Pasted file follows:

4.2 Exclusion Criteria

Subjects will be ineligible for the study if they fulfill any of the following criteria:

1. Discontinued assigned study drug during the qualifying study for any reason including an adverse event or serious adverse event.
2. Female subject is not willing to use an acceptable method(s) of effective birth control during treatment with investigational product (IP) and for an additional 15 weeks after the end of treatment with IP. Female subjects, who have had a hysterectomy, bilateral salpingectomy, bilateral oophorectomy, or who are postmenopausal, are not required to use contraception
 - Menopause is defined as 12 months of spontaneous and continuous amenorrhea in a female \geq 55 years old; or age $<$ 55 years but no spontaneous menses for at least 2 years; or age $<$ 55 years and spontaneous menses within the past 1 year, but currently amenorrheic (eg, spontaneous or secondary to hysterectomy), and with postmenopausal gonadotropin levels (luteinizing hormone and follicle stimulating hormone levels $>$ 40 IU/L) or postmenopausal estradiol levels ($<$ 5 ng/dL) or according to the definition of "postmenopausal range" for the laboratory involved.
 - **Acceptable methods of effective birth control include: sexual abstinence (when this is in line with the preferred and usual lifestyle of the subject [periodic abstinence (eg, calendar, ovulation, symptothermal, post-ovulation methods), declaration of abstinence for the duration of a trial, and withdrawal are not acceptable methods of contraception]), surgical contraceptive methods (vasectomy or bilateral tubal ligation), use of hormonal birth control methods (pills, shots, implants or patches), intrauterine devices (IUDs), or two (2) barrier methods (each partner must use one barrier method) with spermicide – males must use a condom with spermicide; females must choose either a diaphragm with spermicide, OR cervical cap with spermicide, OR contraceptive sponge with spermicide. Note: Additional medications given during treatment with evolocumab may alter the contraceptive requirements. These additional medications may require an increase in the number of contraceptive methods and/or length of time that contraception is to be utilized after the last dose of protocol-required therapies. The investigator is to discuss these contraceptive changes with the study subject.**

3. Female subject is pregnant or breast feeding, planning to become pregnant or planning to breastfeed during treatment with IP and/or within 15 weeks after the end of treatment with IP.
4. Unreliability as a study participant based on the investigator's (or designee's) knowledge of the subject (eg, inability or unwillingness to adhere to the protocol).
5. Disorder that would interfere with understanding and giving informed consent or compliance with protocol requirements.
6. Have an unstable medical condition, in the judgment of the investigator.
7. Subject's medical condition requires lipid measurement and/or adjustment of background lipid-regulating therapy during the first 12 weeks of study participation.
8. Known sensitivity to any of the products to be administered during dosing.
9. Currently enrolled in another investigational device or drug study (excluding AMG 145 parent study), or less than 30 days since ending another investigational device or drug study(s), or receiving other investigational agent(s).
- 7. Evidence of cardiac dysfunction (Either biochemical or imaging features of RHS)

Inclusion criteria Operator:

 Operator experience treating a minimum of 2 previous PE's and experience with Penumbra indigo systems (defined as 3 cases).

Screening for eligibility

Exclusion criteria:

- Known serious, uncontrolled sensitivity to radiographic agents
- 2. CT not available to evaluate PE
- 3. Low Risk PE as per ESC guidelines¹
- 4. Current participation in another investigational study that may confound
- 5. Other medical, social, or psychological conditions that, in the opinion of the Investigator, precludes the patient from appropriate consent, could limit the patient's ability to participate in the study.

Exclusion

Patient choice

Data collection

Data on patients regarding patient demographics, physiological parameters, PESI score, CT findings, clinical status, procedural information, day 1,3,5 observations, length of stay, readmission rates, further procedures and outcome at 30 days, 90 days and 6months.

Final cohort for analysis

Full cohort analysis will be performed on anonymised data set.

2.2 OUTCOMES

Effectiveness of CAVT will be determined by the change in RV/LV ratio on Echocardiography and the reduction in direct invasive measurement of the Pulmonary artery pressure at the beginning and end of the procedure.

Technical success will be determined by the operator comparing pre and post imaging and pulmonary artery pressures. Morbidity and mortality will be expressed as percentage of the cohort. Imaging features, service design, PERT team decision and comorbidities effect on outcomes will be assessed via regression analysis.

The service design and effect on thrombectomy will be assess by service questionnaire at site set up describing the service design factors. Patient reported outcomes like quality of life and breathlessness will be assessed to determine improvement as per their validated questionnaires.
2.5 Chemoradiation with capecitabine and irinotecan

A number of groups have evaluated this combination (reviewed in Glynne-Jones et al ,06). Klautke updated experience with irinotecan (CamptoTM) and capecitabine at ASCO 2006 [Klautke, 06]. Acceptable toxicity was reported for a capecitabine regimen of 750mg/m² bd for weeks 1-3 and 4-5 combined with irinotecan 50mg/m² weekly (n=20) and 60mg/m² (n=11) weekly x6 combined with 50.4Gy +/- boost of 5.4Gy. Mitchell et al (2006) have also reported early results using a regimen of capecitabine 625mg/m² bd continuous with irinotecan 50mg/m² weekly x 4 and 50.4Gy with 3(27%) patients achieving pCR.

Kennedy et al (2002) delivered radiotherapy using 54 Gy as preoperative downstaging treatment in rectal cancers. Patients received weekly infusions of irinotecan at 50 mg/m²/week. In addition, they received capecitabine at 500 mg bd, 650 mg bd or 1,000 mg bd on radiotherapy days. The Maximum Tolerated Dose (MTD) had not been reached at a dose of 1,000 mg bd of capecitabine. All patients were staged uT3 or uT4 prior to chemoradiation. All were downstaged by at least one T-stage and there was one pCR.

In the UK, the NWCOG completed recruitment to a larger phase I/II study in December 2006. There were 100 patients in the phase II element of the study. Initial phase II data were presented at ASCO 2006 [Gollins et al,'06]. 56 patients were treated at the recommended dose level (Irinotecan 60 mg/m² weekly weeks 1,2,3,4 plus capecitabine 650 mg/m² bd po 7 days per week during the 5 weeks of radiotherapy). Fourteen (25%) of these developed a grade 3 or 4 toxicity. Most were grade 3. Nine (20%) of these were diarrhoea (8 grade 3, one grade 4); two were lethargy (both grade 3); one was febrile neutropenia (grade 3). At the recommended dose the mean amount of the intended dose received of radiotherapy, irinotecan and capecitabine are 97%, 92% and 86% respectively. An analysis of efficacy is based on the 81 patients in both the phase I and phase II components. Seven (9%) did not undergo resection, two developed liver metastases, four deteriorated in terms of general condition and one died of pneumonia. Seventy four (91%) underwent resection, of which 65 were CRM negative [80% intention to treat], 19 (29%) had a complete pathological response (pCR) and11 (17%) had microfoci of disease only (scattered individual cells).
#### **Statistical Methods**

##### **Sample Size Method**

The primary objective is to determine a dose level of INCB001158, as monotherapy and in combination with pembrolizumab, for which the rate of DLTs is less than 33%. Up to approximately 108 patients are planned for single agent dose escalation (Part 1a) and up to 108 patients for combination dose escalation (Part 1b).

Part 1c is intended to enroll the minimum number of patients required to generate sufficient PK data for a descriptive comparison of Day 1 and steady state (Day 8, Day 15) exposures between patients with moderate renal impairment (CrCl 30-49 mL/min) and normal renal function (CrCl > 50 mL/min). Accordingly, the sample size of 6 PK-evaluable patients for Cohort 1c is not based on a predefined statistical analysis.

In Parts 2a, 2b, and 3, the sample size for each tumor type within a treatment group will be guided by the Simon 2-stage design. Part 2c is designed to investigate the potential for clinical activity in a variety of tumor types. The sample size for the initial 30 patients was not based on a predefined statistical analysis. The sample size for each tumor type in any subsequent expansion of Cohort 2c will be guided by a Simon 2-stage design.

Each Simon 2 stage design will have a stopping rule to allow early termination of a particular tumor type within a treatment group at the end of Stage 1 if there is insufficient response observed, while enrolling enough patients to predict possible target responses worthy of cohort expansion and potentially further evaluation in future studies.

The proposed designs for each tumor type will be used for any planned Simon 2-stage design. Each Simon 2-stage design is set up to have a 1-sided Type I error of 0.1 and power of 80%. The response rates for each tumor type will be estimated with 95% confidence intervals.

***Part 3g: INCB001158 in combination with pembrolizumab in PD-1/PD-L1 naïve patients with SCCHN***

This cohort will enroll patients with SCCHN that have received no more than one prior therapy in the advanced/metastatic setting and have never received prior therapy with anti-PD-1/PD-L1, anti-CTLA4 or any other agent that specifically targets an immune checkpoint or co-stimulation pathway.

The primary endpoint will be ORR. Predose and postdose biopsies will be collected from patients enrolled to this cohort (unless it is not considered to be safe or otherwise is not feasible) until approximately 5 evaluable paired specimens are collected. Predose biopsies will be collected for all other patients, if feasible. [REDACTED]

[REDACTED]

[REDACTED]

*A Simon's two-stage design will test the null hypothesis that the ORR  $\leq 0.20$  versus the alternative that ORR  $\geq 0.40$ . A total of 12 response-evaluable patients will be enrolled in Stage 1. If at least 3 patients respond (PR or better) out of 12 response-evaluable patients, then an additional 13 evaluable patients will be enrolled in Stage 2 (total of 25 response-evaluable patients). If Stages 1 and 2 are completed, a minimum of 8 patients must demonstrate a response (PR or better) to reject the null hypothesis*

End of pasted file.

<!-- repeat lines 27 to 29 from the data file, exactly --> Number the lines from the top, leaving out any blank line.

Data on patients regarding patient demographics, physiological parameters, PESI score, CT findings, clinical status, procedural information, day 1,3,5 observations, length of stay, readmission rates, further procedures and outcome at 30 days, 90 days and 6months.

Final cohort for analysis

Full cohort analysis will be performed on anonymised data set.